U.S. revises chip export rules to China, GeForce RTX 4090D likely to be affected

U.S. revises chip export rules to China, GeForce RTX 4090D likely to be affected

NVIDIA will reportedly not be allowed to export RTX 4090D AD102 GPUs to China

U.S. Department of Commerce is revising the requirements for export license. 

GeForce RTX 4090D, Source: NVIDIA China

As per Reuters, the US government is updating regulations concerning the export of chipmaking tools, AI accelerators, and high-performance semiconductor chips to China. This move signifies a tightening of restrictions on recent releases, with the new rules set to become even stricter.

Scheduled to be implemented on Thursday, April 4th, the document outlining the revisions has been accessible since March 29th. Spanning 166 pages, the PDF lays out the specific types of chips permissible for export and integration into various devices, such as laptops. The Department of Commerce, responsible for export controls, published the draft document as seen below:

New rules, Source: Department of Commerce

As reported by Icedeal, the updated regulations now mandate a licensing requirement for components, as well as computers, that surpass 70 TeraFLOPS of compute performance.

For all destinations, except those countries in Country Group E:1 or E:2 of Supplement No. 1 to part 740 of the EAR, no license is required (NLR) for computers with an “Adjusted Peak Performance” (“APP”) not exceeding 70 Weighted TeraFLOPS (WT) and for “electronic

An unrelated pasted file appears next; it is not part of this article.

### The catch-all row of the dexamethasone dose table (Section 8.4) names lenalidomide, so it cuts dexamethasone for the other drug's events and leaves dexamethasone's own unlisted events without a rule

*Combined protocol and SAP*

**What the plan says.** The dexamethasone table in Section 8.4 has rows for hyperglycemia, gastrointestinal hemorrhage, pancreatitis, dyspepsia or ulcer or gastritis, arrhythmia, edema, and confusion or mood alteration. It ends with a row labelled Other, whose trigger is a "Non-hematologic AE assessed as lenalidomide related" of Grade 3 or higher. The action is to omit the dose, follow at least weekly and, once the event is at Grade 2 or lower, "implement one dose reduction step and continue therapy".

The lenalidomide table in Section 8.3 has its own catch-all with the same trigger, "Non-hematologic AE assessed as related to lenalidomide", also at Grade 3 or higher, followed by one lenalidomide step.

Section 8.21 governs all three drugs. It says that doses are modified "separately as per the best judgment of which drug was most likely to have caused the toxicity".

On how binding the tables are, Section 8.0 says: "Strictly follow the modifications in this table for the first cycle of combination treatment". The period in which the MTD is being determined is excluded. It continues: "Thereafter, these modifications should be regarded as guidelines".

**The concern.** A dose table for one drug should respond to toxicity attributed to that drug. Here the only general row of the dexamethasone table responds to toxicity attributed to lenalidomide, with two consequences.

assemblies” described in 4A003.c that are not capable of exceeding an “Adjusted Peak Performance” (“APP”) exceeding 70 Weighted TeraFLOPS (WT) in aggregation, except certain transfers as set forth in § 746.3 (Iraq).

This in particular affects RTX 4090D graphics card which has single-precision compute power of 73.5 TFLOPS and NVIDIA H20 (Hopper) data-center accelerator featuring 74 TFLOPS.

The new regulations also remove and revise some restrictions, such as adopting a presumption of denial policy for China, Macau and other countries in a group “D5”. The United States will also implement case-by-case review when it comes to AI chips exports to China.

According to South China Morning Post, Beijing expressed its opposition to the revised controls announced last Friday, criticizing the US government for unilaterally altering regulations and infringing upon the rights of both Chinese and American companies. The representative from China’s Ministry of Commerce has said that the move not only creates additional hurdles for normal economic and trade collaboration between Chinese and US firms, increasing compliance burdens, but also adversely affects the global semiconductor industry.

The newly revised rules will take effect on April 4th, according to the U.S. Department of Commerce.

Source: Department of Commerce via @Olrak29_


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